Two TV animations, aired in October, were challenged on the basis of whether they implied that drinking Red Bull had a beneficial effect on health – in particular brain function – which is a health claim that must be authorized on the EU register.
However, the ASA ruled that the tone of the advert, along with ambiguity of the effect of the drink, meant consumers were ‘unlikely to understand that the ad implied a relationship between food, or ingredient, and health’ and thus did not breach the advertising code.
Robot vs man
The first advert featured an animation of a man playing chess with a robot. The robot said, “You don’t have a chance against me. I can calculate 90 trillion moves in advance.” The man opened a can of Red Bull and drank from it. The robot said, “Not fair! Not fair!” and knocked its chess pieces off the board. The advert ended with the ‘Red Bull gives you wiiings’ tagline.
The complainant challenged whether the advert implied that drinking Red Bull had a beneficial effect on health – in particular brain function – which is a health claim that must be authorized on the EU Register.
Red Bull said it was clear from the beginning of the advert that the theme was far-fetched: with exaggerated robotic noises and the notion of ’90 trillion moves’. It also pointed to the brand’s consistent use of cartoon style over the last 20 years, featuring the incredible or impossible, along with humor.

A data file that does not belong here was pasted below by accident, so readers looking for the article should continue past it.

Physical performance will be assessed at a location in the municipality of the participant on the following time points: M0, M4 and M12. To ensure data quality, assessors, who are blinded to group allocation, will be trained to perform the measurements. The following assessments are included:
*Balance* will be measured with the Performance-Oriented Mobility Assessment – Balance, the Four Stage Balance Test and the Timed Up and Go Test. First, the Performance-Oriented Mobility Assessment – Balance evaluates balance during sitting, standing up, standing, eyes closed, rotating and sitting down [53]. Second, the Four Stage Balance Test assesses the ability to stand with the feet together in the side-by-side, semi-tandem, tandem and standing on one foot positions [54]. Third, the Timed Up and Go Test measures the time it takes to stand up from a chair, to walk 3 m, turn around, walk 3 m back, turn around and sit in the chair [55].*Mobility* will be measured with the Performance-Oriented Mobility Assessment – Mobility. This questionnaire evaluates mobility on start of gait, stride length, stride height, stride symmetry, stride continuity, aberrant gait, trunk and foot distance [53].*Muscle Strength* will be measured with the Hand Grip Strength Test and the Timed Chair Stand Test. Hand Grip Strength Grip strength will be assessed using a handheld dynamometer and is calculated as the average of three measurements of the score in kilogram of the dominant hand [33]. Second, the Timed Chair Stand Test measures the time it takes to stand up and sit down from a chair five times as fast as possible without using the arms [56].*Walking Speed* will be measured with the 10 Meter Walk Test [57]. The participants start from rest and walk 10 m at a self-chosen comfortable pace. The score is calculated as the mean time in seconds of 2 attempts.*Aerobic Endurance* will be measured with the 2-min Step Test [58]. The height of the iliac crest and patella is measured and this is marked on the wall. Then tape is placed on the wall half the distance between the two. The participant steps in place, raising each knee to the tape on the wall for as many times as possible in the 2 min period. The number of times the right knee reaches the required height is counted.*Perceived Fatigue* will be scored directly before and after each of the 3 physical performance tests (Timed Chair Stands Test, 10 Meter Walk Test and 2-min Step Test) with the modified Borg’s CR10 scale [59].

The ASA also noted that the effect of drinking Red Bull was ambiguous, and said on balance the humorous, fantastical tone of the ad meant consumers were unlikely to make a link between the drink and health.
‘Red Bull gives you wiiings’ is not a health claim
A second ad featured an animation of two smartphones sitting on a bench in a park, commiserating over their absent owners who were now with friends instead of their phones.
One of the phones said: ‘We should have stopped this Red Bull; everyone knows it vitalises body and mind’, and the advert ended with the ‘Red Bull gives you wiiings’ tagline.
The complainant challenged whether the statement ‘vitalises body and mind’ implied a general health claim, which must be accompanied by a specific authorized health claim on the EU register.
The ASA acknowledged that ‘vitalising body and mind’ would generally be taken as a reference to overall good health or health-related well-being.
However, it noted that both ‘Red Bull gives you wiings’ and ‘it vitalises body and mind’ are trademarks that were registered before January 1, 2005: which means they are exempt from complying with Regulation 1924/2006 on nutrition and health claims made on foods until January 2022.
Therefore the ASA ruled that Red Bull did not breach the Code in either advert and no further action is required.